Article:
Teacher Exodus, Plummeting Enrollments and Teacher License Deregulation: I don’t feel fine.


In my last blog post I took to task Wisconsin’s Department of Public Instruction and its leadership for pushing forward teacher license deregulation and “entity” driven teacher education.  Some have commented that should refrain from critiques of  DPI and its leadership and that Governor Walker and the Wisconsin Republicans have done the most damage to public education.

I agree when it comes to laying the blame on Walker and the Republicans for the demise of our public schools and the demonization of our teachers.  Act 10 was a disaster and according to the teacher’s I spend time with has made their job demoralizing.

However, I am not talking about the general state of public education in Wisconsin.  I am specifically critiquing rhetoric and policy that deals with teacher education and a path being followed by the Department of Public Instruction (DPI) that only exacerbates the damage set in motion by Walker, the Republicans, and Act 10.

In Wisconsin we have a “teacher shortage” in some areas (rural, special education, tech ed).  However the crisis in Wisconsin is not this “shortage.”  The crisis is the number of teachers leaving the classroom, the number of licensed teachers who won’t go back to classrooms and the plummeting enrollment in teacher preparation programs—Exodus!

As a dean of a school of education I have watched our undergraduate enrollments take a nose dive (55%) in the last 3 years.  I meet with prospective students and parents who actively encourage their sons and daughters to avoid becoming a teacher.  I know teachers that actively advise their students to avoid teaching.  And I have talked to high school students who tell me they’ll never go into teaching.  When I ask why, I get this response, “I’ve seen what my teachers go through.  They’re not allowed to teach.  So many of them are miserable. No thank you.”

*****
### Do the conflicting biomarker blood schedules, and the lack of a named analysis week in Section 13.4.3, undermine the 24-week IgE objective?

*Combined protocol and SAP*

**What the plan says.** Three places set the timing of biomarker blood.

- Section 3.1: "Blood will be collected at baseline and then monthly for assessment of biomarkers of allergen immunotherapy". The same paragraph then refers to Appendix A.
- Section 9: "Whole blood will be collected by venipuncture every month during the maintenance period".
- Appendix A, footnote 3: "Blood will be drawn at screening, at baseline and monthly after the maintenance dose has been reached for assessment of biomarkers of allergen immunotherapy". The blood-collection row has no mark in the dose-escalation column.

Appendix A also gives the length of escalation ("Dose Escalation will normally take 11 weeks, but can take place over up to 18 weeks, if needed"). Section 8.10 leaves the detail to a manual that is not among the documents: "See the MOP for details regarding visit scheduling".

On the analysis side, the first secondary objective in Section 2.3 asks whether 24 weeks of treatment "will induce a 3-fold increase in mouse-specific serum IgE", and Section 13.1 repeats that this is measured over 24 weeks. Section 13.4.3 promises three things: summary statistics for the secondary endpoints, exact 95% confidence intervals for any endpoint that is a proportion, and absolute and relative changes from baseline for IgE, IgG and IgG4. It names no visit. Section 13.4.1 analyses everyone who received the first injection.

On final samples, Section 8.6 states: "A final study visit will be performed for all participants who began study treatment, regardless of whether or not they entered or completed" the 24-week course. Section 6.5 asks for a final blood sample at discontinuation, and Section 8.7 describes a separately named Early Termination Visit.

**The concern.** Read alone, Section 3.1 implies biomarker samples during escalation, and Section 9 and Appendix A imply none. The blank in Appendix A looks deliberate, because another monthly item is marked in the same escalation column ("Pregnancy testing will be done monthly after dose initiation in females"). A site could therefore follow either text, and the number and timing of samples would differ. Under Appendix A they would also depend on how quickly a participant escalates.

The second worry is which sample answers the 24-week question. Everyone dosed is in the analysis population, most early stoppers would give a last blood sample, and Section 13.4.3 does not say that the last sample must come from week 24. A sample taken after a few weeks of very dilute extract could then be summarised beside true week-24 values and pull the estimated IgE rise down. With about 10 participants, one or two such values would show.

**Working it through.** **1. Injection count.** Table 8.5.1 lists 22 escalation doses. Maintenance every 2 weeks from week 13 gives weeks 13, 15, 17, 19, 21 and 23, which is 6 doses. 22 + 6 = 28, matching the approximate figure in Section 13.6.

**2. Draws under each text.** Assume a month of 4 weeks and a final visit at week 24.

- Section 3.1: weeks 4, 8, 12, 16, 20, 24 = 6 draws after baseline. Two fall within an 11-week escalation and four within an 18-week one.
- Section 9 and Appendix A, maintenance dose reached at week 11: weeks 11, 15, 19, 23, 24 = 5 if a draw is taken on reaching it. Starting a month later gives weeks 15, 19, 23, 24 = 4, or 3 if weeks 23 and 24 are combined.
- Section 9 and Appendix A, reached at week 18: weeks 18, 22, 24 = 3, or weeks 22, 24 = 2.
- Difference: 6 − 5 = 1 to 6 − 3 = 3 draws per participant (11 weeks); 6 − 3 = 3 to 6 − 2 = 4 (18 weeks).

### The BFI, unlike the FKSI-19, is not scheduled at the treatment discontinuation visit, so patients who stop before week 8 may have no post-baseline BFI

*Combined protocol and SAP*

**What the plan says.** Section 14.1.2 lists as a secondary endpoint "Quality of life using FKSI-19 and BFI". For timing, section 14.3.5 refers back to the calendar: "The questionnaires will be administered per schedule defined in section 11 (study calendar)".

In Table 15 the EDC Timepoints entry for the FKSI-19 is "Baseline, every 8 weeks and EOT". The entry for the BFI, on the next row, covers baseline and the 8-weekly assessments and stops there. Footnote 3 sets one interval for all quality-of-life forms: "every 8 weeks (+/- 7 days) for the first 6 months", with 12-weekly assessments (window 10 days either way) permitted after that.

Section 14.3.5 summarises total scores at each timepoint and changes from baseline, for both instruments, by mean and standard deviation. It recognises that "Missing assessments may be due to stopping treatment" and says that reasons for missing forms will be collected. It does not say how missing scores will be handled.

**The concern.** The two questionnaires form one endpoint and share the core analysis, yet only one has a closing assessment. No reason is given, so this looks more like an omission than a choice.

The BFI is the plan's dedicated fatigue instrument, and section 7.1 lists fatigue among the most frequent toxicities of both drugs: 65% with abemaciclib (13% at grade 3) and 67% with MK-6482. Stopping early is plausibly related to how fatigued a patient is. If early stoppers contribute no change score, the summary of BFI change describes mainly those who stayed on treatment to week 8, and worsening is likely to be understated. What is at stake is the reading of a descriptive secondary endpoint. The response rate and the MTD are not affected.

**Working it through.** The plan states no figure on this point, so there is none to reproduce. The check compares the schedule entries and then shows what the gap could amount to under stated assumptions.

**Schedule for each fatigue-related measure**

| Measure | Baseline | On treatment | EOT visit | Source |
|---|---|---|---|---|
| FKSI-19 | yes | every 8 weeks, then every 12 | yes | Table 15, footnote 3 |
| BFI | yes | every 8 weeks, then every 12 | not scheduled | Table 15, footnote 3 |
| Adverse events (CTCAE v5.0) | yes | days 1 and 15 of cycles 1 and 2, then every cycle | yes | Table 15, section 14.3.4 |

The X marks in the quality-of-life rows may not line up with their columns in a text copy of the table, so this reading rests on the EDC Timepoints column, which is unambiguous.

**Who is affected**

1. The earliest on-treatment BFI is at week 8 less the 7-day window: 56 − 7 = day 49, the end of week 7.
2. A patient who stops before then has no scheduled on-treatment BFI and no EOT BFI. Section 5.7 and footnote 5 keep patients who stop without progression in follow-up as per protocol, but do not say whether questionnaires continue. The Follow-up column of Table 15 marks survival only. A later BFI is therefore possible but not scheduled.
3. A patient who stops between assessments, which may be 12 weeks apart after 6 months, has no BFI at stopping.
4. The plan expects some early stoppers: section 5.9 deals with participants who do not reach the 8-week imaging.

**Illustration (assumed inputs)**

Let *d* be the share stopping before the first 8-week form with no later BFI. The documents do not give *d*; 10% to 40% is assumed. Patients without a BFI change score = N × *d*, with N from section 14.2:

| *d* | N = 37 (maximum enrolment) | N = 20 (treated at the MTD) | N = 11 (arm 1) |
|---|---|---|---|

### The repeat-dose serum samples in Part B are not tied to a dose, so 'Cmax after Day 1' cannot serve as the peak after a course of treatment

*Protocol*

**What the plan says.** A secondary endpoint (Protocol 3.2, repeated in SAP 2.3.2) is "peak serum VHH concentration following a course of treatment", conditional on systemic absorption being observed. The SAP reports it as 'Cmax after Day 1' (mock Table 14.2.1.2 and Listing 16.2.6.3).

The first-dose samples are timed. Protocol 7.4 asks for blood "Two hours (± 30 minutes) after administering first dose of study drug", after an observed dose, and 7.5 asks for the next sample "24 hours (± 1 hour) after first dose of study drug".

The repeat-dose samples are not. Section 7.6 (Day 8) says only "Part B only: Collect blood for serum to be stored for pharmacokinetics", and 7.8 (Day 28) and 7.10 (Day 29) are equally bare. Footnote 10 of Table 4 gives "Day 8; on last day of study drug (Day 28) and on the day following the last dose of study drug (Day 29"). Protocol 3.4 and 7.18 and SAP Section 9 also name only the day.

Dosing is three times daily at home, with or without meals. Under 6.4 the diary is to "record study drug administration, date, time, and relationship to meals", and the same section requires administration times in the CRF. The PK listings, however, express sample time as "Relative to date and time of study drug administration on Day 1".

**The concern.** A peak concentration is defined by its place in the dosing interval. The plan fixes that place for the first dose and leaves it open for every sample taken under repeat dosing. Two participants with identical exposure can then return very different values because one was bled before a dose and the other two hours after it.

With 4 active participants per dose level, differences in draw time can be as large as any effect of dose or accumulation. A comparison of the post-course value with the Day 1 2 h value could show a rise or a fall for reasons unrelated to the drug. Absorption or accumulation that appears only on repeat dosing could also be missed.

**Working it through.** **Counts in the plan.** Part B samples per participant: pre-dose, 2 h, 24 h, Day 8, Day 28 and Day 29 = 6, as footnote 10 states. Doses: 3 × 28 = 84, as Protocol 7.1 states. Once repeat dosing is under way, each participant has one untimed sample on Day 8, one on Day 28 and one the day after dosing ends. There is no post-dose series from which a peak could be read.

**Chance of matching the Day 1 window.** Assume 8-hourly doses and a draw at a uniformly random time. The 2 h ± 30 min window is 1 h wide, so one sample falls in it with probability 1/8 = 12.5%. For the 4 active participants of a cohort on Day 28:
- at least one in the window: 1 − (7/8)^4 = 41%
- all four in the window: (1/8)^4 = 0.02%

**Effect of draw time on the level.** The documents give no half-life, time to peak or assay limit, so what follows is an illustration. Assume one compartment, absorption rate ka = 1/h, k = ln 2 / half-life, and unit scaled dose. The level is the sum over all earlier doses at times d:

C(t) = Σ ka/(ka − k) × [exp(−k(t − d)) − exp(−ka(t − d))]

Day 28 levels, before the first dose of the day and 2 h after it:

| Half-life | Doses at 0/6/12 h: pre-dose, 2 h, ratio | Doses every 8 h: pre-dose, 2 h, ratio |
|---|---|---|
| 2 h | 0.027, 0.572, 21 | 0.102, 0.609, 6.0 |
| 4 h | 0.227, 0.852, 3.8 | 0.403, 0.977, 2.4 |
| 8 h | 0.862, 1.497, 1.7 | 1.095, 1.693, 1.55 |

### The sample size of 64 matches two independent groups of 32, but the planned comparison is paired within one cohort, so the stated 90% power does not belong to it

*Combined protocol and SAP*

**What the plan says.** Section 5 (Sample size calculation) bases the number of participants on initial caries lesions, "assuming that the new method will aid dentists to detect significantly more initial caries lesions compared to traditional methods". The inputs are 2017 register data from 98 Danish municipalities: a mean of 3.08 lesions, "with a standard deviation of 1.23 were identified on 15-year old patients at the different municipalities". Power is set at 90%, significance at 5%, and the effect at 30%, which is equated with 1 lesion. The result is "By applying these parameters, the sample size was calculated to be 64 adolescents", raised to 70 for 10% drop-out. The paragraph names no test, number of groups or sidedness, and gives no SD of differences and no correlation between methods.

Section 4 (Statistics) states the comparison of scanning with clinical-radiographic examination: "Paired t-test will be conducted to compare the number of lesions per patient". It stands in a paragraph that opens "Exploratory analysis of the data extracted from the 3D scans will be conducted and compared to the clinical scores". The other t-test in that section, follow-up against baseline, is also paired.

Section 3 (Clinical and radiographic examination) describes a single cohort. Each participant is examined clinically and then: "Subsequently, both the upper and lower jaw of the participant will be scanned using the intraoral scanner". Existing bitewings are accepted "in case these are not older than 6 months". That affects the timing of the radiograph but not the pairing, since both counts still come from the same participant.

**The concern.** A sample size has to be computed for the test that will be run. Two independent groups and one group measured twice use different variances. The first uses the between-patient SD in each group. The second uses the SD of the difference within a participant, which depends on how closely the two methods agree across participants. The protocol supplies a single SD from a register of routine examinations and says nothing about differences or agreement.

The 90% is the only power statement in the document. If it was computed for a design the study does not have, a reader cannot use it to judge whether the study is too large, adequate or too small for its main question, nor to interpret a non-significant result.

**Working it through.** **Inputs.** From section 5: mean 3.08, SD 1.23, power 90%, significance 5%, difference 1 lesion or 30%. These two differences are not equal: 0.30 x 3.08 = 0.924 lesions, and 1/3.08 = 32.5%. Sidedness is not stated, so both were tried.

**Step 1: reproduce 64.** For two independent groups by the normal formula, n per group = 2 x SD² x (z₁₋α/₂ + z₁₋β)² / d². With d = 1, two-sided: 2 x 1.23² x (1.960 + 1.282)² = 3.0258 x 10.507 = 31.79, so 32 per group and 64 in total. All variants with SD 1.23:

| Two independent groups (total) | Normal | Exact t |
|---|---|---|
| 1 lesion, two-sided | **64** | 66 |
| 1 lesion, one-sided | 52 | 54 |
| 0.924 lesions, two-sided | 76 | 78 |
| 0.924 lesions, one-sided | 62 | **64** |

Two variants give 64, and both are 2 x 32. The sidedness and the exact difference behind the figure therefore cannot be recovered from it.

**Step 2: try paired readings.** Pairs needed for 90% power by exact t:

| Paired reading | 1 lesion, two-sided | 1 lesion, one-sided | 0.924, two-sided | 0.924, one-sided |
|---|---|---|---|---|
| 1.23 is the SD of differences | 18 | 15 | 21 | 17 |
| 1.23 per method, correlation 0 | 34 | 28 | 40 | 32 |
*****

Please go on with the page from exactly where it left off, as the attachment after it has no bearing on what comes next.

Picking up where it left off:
Shortage areas are one thing but mass demoralization that kills the desire to seek out teaching and/or quit teaching altogether is something totally different.  Here, listen to Doris Santoro (leading researcher and expert on teacher demoralization).  And this is where there is a distinction.  The fix—teacher license deregulation and privatization—will do nothing to stop the exodus, plummeting enrollments and mass demoralization brought on by years of “teacher accountability policy.”  In fact, Wisconsin’s new rules for teacher licensure will create a bigger exodus, exacerbate enrollment plunges in teacher education, and further demoralize the teachers that are barely hanging on.

Alternative pathways and license deregulation using “entities” to certify future teachers is a slap in the face to every teacher that went through a rigorous licensing program to obtain a professional certification to teach Wisconsin’s children.  Its also incredibly insulting and demoralizing to the thousands of teacher educators that have spent their professional lives in the service of future teachers and their public schools. These professionals have produced the research that delves into finding out how to best serve the children, schools and communities of Wisconsin.  None of this research supports or calls for the Department of Public Instruction’s “disruption” of the teacher licensing process.  In fact, if DPI were really serious about the “teacher shortage” they would define the real problem and then implement emergency steps to reclaim the noble profession of teaching.  If this happened I know quite a few teachers and teacher educators that would give even more than they give daily.  We are crying for a re-moralization plan,

As Doris Santoro put it,

That’s a big piece of re-moralization –- involving educators in initiatives to find solutions. Whenever teachers are brought in to investigate and develop interventions, you’re creating opportunities for authentic community …